The Stanford Marshmallow Experiment, Delayed Gratification and more

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Image: The Stay Puft Marshmallow Man from the Ghostbusters movie, 1984

The Stanford Marshmallow Experiment, Delayed Gratification and more

In June this year, Jessica Calarco wrote a very interesting article around the famous Stanford marshmallow experiment from the 1960s, which were a number of studies conducted by psychologist Walter Mischel. Mischel was studying correlation between children who displayed delayed gratification and how their subsequent lives turned out to be as they grew up. The studies found that some children could hold off the instant satisfaction in exchange of a delayed but larger gain. Tracking them over several years, it also stated that such children had better life outcomes later in life. These outcomes were gauged using several parameters. Some of these were educational accomplishments, SAT scores, body mass index, among others.

Some subsequent studies tried to disprove this correlation. One of them, mentioned in the article, is a more recent one. Researchers Tyler Watts (NYU) and Greg Duncan and Hoanan Quan (both of UC Irvine) conducted it. Little was found to support the original correlation. The study comprised of a larger sample size (900 as opposed to 600 in the first of the Stanford experiments). One finding was that socio-economic factors also played a role in whether a kid could wait it out or not.

They found kids from affluent families were more inclined and able to wait for the extra marshmallow. Kids from poor families were inclined to take the first marshmallow. They were more inclined to grab something at hand, rather than wait for the uncertain.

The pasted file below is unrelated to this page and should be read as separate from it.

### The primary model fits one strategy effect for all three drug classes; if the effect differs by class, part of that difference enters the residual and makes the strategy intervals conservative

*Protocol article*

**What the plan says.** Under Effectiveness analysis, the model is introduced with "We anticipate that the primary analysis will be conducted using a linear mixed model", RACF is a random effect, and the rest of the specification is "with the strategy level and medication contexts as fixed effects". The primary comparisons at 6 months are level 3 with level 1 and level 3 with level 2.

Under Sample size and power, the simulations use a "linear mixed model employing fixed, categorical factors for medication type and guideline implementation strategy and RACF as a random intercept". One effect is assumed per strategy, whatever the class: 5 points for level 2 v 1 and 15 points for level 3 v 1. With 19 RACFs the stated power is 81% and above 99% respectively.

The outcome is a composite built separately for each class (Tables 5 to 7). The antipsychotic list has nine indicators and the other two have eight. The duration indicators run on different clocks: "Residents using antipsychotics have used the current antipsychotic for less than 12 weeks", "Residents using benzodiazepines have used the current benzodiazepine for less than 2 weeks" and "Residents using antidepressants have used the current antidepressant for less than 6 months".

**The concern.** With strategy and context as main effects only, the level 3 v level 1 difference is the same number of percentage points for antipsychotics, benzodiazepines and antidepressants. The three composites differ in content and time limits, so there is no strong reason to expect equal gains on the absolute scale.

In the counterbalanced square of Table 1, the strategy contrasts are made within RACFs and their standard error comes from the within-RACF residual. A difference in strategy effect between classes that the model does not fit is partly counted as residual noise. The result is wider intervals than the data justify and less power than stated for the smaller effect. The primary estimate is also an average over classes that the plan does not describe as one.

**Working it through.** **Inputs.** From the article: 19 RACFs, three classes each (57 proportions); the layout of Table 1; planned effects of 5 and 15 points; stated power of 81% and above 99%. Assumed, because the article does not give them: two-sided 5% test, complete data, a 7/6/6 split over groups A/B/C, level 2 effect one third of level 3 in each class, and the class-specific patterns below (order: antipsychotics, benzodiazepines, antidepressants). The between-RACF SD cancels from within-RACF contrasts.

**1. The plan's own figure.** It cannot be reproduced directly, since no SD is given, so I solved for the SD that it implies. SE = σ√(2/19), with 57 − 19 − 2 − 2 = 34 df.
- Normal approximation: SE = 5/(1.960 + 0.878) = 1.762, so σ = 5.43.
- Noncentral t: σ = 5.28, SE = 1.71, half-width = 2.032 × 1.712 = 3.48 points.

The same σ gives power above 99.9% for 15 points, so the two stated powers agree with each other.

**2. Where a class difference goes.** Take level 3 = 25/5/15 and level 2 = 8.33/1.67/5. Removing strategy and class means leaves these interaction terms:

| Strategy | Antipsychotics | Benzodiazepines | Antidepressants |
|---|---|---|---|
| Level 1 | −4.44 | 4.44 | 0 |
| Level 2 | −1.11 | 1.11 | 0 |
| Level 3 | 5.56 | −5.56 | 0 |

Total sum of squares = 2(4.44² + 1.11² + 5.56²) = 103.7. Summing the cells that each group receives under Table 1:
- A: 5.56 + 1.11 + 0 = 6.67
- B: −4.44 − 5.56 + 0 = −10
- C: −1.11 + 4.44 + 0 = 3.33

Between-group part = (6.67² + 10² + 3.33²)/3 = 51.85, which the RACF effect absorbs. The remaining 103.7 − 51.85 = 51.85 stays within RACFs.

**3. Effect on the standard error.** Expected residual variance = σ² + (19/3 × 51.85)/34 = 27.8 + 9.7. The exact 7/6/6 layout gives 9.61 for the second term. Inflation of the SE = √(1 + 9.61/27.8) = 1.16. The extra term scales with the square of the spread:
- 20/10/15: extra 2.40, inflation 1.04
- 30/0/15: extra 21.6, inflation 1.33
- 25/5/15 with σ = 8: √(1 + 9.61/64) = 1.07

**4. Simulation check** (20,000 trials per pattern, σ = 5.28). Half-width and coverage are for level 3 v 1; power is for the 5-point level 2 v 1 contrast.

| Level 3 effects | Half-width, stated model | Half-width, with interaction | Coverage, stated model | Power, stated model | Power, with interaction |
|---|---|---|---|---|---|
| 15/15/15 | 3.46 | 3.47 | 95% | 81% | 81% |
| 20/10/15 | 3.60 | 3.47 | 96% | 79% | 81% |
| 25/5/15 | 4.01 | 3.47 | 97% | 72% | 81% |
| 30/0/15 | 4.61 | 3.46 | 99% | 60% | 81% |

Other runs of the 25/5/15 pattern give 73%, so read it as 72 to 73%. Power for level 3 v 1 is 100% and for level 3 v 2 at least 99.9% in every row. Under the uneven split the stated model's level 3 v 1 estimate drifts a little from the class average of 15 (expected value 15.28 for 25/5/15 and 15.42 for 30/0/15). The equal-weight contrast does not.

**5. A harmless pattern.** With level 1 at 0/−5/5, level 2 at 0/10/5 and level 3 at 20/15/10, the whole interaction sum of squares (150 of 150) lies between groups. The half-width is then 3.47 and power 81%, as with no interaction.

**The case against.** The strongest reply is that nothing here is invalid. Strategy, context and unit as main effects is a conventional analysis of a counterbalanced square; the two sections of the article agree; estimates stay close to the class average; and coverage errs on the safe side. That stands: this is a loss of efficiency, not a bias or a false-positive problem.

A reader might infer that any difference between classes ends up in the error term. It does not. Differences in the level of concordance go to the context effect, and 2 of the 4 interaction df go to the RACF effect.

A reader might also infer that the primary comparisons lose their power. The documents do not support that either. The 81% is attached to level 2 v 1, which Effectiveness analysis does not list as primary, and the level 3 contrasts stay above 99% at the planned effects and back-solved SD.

A couple of thoughts around this new experiment:

  • Firstly, the phrase ‘did no better’ is debatable. Several groups over time have written off the marshmallow experiment. I think it still has potential. We just need to figure out what data to capture. Doesn’t mean the experiment has no merit
  • I believe the marshmallow experiment, or delayed gratification in particular, is about willpower. And that need not always translate to financial success. People capable of delayed gratification might be more attuned to pursue more challenging pursuits as opposed to easy money
  • Based on examples around us, I suppose both scenarios are possible (rich kids giving in quickly, poor kids waiting it out, and vice versa). However, I think the sharpest growth in achieving potential is more dramatic in poor kids (who perhaps can delay gratification). Consider the small example of America’s leading entrepreneurs who came from immigrant families with humble beginnings

A kid with more grit might be more inclined to choose more worthy and challenging life goals, as opposed to chasing mindless pursuits. Therefore, they might not all be runaway financial successes, but as individuals, there would certainly be that x-factor in them. This factor might be missing in those who might have chosen instant gratification instead.

Kids from an economically poor background surely have far more challenges to achieve something. The few that do, have far more hunger and grit than many affluent kids growing up.

Therefore, while I still think the Marshmallow test is relevant, perhaps proportioning the delay time by economic wellness might give a more clear picture and handle on predicting future outcomes, as opposed to having the same 15 minute incentive for kids across economic strata.

Image: source

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